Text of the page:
'Women of the Movement' Cast on Importance of the Show and Having Will Smith and JAY-Z Involved (Exclusive)
By Miguel A. Melendez
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Will Smith and JAY-Z are sending a powerful message when they attach themselves to a project like Women of the Movement. The cast made that crystal clear when ET's Kevin Frazier spoke with them on the red carpet at the Pacific Design Center on Thursday in Los Angeles.
The Oscar-nominated actor and 23-time GRAMMY-winning rapper signed on as executive producers through their production companies Overbrook and Roc Nation, to tell the story of Mamie Till-Mobley, who devoted her life to seeking justice for her son, Emmett Till, following his brutal murder.
But while the cast admits none of them talked to Smith or JAY-Z, their impact as collaborators was felt throughout. Cedric Joe, who portrays Till-Mobley's son, Emmett, said knowing Smith and JAY-Z were part of the project made it that much more special.
"It's definitely exciting, especially growing up and being fans [of them]," Joe said. "It's motivation. I didn't get to talk to them but knowing that they're part of the project is special."
Ray Fisher echoed those sentiments. Fisher said he's thankful Smith and JAY-Z are behind the project because it'll help people take notice and watch the six-part series.
"It means a lot," said Fisher of Smith and JAY's involvement. "It means people will pay attention and people will watch the piece, which I think is extremely important."
What's more, Fisher, who said Women of the Movement is a modern-day version of the 1970s miniseries Roots, says he hopes the ABC limited series serves as a tool to educate a new generation.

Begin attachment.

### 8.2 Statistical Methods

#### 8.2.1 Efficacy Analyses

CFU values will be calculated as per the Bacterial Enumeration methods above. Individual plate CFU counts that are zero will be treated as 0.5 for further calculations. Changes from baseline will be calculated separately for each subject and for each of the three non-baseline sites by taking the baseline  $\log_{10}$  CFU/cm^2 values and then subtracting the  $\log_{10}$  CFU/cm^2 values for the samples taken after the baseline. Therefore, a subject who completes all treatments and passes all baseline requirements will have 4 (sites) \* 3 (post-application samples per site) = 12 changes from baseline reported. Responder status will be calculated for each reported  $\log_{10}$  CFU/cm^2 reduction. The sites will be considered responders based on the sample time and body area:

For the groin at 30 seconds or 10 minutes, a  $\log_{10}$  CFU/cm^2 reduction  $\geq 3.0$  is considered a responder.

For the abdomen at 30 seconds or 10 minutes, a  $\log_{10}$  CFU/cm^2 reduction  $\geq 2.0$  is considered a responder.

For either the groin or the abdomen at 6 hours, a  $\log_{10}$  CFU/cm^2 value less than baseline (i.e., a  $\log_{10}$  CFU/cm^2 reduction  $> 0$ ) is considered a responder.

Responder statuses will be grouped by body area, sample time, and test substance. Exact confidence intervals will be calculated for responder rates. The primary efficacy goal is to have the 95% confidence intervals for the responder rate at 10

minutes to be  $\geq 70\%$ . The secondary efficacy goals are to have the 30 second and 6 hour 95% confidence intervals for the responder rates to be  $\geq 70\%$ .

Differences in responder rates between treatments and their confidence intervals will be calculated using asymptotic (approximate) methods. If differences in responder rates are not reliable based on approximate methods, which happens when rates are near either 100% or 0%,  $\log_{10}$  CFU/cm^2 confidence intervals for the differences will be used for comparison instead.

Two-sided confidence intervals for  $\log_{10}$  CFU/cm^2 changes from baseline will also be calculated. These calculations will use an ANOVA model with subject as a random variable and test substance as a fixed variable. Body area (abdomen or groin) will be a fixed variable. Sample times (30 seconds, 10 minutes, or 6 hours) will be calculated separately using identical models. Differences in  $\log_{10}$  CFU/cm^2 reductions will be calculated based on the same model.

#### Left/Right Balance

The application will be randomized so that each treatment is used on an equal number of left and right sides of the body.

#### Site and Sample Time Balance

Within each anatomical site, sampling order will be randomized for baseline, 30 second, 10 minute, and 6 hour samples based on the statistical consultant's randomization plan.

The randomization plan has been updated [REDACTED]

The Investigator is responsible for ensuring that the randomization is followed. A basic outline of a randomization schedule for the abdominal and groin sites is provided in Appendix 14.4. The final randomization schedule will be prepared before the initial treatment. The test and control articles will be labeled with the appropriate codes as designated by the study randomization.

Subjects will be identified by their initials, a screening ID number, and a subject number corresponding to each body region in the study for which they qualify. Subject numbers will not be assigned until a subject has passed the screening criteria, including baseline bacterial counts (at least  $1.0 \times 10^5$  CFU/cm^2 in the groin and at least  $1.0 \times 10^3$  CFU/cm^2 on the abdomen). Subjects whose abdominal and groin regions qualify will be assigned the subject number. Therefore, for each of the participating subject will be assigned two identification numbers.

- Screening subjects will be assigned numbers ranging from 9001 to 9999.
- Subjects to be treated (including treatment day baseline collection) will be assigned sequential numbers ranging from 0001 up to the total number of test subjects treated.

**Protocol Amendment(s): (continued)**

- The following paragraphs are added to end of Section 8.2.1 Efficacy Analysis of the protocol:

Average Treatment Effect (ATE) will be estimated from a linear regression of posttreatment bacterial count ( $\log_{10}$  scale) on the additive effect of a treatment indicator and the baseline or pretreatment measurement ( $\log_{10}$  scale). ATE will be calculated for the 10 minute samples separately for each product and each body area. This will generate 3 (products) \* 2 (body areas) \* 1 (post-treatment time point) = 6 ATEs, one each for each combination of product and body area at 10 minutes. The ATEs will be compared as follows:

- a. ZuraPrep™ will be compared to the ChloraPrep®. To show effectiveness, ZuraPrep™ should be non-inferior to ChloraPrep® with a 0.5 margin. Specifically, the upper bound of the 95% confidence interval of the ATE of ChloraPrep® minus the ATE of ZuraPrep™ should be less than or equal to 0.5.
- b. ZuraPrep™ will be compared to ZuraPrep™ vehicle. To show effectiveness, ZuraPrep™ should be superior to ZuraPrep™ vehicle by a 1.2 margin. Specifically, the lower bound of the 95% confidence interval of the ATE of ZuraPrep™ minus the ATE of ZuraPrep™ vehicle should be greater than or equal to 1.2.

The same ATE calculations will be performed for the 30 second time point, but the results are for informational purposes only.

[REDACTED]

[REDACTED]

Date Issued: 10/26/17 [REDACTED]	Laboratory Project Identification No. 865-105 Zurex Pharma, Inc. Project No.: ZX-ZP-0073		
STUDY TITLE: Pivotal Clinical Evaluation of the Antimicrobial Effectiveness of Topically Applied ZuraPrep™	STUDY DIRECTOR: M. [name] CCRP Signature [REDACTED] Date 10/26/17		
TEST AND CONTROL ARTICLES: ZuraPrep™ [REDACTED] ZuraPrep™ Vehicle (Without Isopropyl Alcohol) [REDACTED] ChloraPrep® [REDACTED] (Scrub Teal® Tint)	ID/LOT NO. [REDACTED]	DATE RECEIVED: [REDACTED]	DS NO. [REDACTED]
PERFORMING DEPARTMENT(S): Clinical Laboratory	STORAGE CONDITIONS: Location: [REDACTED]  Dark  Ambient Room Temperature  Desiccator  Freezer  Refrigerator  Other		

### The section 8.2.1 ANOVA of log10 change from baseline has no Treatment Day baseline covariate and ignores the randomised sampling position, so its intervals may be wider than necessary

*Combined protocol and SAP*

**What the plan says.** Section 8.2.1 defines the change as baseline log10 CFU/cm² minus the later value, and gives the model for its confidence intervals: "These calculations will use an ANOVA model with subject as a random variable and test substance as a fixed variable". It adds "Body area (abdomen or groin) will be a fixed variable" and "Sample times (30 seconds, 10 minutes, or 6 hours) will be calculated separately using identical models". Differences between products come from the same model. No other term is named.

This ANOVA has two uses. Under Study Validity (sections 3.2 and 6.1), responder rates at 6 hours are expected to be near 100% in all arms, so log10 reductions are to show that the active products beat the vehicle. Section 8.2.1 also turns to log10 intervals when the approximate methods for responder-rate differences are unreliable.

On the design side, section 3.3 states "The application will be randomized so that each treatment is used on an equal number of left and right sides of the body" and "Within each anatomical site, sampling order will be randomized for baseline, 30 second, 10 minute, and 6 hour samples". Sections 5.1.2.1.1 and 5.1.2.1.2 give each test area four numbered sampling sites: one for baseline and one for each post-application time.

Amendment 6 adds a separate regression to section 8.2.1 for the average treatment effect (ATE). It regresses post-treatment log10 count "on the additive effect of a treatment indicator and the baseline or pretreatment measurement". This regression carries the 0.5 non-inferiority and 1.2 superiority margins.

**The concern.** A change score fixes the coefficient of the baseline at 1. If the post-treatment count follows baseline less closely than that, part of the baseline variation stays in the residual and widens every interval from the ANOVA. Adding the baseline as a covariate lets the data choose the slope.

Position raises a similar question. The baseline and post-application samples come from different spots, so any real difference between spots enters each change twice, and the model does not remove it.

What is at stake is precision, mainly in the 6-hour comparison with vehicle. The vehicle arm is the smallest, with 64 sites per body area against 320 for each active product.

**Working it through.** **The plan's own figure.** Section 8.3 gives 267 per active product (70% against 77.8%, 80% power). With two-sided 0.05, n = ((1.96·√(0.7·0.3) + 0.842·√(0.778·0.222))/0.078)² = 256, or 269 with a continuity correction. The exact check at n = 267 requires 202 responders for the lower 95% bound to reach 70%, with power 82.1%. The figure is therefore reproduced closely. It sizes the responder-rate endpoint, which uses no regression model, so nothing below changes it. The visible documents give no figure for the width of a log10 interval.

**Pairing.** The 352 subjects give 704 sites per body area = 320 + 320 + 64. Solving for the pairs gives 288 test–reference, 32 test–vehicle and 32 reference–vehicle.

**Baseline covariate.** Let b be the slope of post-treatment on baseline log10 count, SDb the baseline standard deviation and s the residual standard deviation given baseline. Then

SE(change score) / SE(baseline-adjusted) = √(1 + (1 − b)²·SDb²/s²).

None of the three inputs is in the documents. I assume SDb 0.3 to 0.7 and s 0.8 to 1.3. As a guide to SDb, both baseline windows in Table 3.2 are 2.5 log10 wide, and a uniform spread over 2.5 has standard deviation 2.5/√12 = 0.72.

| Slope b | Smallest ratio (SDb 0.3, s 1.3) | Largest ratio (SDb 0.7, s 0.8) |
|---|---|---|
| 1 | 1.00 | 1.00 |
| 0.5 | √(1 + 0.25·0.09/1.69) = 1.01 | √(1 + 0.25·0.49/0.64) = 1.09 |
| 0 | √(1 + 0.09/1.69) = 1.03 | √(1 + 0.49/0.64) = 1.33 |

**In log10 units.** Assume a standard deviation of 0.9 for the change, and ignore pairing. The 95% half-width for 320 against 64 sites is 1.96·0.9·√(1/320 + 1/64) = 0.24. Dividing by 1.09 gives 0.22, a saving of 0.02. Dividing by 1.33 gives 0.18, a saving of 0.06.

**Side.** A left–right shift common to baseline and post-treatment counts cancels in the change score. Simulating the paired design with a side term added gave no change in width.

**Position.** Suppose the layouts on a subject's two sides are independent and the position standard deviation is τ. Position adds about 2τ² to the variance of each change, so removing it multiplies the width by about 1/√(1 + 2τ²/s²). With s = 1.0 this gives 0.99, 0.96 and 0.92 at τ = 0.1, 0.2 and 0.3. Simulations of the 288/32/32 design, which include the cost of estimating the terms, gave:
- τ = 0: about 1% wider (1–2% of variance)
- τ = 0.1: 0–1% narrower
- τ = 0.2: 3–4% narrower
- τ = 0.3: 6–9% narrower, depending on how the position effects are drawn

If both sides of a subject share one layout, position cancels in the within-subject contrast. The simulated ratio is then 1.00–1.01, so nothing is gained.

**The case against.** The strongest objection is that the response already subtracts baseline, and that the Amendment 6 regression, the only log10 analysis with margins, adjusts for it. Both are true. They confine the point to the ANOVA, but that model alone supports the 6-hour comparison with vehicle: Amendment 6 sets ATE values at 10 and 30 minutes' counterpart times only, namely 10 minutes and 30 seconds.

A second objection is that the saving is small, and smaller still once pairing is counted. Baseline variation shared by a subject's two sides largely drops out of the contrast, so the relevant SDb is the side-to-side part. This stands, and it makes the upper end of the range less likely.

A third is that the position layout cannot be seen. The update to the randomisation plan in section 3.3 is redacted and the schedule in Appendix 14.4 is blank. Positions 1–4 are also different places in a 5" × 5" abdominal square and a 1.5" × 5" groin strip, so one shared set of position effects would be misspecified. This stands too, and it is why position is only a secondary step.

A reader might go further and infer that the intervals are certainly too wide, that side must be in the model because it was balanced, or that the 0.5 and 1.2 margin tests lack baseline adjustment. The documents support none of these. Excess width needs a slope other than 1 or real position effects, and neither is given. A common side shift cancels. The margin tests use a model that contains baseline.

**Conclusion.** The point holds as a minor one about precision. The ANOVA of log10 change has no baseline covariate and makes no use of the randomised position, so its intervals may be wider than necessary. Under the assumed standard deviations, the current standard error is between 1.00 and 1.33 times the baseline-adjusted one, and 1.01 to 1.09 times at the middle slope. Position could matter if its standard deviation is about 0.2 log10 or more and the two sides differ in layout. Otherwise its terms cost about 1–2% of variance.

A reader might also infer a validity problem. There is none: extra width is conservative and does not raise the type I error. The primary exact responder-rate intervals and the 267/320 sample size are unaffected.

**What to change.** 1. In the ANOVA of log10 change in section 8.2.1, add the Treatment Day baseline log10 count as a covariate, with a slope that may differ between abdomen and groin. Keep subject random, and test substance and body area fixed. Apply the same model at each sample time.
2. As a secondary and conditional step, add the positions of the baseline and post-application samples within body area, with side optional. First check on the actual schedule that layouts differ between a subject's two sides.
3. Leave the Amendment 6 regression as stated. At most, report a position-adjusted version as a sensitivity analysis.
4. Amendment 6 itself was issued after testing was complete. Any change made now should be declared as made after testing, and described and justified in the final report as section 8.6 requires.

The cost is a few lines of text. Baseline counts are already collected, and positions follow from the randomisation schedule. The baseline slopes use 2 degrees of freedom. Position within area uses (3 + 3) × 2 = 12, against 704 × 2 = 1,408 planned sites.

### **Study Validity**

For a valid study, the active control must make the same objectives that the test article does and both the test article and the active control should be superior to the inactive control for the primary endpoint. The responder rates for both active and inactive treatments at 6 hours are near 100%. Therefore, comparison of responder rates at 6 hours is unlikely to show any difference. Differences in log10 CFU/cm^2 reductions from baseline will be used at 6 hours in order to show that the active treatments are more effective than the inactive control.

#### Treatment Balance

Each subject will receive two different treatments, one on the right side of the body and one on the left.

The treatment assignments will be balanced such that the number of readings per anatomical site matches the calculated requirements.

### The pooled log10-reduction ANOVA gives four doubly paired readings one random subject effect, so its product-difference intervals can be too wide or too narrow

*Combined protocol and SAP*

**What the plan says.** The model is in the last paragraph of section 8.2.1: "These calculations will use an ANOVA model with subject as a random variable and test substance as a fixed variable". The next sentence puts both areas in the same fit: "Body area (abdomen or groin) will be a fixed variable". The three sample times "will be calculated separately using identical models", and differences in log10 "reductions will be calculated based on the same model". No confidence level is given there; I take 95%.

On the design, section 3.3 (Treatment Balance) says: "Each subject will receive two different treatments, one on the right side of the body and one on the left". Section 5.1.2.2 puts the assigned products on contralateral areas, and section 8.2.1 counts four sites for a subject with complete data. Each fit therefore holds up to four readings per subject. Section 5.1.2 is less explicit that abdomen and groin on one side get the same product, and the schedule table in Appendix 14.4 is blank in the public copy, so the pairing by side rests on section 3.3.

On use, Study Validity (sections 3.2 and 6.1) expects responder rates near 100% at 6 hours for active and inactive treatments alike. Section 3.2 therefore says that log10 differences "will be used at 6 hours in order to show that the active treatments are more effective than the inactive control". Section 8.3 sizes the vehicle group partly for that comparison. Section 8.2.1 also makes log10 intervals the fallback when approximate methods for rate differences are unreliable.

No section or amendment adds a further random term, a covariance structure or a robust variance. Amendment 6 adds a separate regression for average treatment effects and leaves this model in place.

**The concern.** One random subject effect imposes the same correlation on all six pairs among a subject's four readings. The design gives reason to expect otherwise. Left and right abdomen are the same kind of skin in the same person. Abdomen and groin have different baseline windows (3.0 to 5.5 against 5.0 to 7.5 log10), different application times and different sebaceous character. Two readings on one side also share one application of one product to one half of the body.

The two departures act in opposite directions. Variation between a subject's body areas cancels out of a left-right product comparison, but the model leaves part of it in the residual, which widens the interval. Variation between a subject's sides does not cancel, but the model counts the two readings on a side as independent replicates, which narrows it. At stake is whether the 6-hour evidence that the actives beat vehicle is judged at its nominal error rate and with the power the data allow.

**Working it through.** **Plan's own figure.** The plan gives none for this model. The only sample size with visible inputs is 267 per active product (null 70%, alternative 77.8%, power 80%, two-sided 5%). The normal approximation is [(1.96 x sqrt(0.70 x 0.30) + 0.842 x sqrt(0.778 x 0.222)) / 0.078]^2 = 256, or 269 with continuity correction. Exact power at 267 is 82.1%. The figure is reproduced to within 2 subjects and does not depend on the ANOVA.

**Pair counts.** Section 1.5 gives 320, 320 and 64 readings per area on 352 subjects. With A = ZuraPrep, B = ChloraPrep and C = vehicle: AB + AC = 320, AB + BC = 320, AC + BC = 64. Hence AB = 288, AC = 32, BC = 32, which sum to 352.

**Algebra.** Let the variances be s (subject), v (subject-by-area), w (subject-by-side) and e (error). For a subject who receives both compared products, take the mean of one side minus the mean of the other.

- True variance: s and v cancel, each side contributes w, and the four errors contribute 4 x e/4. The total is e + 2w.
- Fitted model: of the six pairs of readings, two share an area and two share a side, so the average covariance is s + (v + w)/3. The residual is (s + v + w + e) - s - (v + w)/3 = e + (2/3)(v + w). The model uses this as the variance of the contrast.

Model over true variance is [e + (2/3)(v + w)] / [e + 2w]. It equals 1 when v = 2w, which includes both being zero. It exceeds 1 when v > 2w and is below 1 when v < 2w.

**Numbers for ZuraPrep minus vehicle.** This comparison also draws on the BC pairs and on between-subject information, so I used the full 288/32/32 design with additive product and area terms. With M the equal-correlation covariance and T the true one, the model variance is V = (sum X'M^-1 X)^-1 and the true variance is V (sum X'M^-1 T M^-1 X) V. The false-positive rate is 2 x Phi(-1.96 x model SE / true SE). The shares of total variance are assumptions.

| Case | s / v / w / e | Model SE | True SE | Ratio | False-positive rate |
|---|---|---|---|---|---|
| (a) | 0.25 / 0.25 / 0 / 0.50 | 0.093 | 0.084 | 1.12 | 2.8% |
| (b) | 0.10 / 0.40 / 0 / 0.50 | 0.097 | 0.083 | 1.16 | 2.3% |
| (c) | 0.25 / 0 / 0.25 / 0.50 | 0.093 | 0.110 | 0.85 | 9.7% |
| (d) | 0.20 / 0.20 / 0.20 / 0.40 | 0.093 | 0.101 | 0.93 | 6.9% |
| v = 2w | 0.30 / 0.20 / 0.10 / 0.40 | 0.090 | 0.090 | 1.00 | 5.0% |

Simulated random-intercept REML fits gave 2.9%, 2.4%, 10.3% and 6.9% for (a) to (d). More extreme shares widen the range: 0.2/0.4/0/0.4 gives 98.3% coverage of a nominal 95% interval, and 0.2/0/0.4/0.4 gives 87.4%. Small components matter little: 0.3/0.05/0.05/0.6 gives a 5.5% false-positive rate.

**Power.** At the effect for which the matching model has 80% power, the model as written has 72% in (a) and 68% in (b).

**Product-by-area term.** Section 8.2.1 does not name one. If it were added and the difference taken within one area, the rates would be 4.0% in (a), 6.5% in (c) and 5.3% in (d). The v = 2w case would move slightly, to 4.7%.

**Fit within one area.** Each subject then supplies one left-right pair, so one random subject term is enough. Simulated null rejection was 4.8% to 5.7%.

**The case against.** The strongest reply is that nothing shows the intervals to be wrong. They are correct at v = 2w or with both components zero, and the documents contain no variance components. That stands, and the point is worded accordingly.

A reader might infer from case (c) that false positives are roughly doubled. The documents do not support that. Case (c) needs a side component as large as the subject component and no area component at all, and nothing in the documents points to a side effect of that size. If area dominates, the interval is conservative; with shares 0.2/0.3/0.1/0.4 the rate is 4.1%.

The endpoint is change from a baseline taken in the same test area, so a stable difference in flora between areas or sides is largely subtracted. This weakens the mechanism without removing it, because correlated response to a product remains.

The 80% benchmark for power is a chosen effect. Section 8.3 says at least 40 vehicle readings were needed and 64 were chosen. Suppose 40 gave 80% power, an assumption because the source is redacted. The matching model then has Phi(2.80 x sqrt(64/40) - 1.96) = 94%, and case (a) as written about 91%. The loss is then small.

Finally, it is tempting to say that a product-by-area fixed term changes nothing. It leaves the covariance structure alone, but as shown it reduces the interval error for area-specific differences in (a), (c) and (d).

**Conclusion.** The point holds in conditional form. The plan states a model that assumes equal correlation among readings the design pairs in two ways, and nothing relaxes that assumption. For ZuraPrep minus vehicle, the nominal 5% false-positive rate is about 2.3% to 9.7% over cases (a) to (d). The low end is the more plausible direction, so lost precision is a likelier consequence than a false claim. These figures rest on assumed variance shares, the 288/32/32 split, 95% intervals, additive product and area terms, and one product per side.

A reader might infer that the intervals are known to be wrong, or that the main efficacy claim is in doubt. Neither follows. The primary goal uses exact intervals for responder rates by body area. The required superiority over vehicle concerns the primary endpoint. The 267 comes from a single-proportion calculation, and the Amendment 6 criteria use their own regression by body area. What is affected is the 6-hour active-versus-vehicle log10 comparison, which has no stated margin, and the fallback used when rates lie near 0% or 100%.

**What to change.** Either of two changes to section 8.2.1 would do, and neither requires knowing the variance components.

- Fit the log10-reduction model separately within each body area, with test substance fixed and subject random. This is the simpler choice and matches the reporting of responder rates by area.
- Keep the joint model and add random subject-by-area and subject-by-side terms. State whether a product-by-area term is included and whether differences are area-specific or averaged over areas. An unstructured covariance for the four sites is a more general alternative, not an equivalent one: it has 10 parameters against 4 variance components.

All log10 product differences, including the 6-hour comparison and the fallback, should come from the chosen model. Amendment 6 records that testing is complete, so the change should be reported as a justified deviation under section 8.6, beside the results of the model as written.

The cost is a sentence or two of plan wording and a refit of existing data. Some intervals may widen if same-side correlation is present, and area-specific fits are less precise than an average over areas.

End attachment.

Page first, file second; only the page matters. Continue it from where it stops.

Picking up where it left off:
"I'm hoping this is something that kids are able to watch in school," he added. "I'm hoping that this is something that people are able to watch for generations to come."
Marissa Jo Cerar, who created and wrote the series, said it was inspiring to have two giants in the entertainment industry back her project.
"It was so inspiring and important that JAY-Z and Will Smith were executive producers on the project," she said. "I'm so honored that they were a part of it, and I hope that they promote it."
One of the cool experiences about being the show's creator? Cerar got a chance to speak with the "Dirty Off Your Shoulder" rapper and talk shop, which she said was personally and professionally thrilling.
"We talked a lot about the different sounds of the show," Cerar said. "So that was really exciting for me just to, as a person and as a creator, to have those creative conversations with a musical giant."
Adrienne Warren, who portrays Till-Mobley, said her objective was to pay homage to such a courageous woman driven to keep her son's image alive. She also made note that this is not a period piece, underscoring the fact that atrocities like the one Emmett experienced are still happening today. Thus, the need to educate as many people as humanly possible.
"I think at the end of the day we wanted to show the humanity behind these people," she said. "It was a horrible thing that happened but it happened to a family and so the reason we did this series is so you get to learn about those people. So often do we see victims when we see things like this, like what happened to Emmett, but it's important that we remember we are all human beings and the more we remember that the more we can walk through life differently and love each other a little bit more."
The series, set in 1955, is inspired by Devery S. Anderson's book, Emmett Till: The Murder That Shocked the World and Propelled the Civil Rights Movement. Till-Mobley would go on to risk her life and seek justice after Emmett's murder in the Jim Crow South. Till-Mobley's determination to keep Emmett's name in the headlines transformed her into an activist, and her mission sparked the civil rights movement.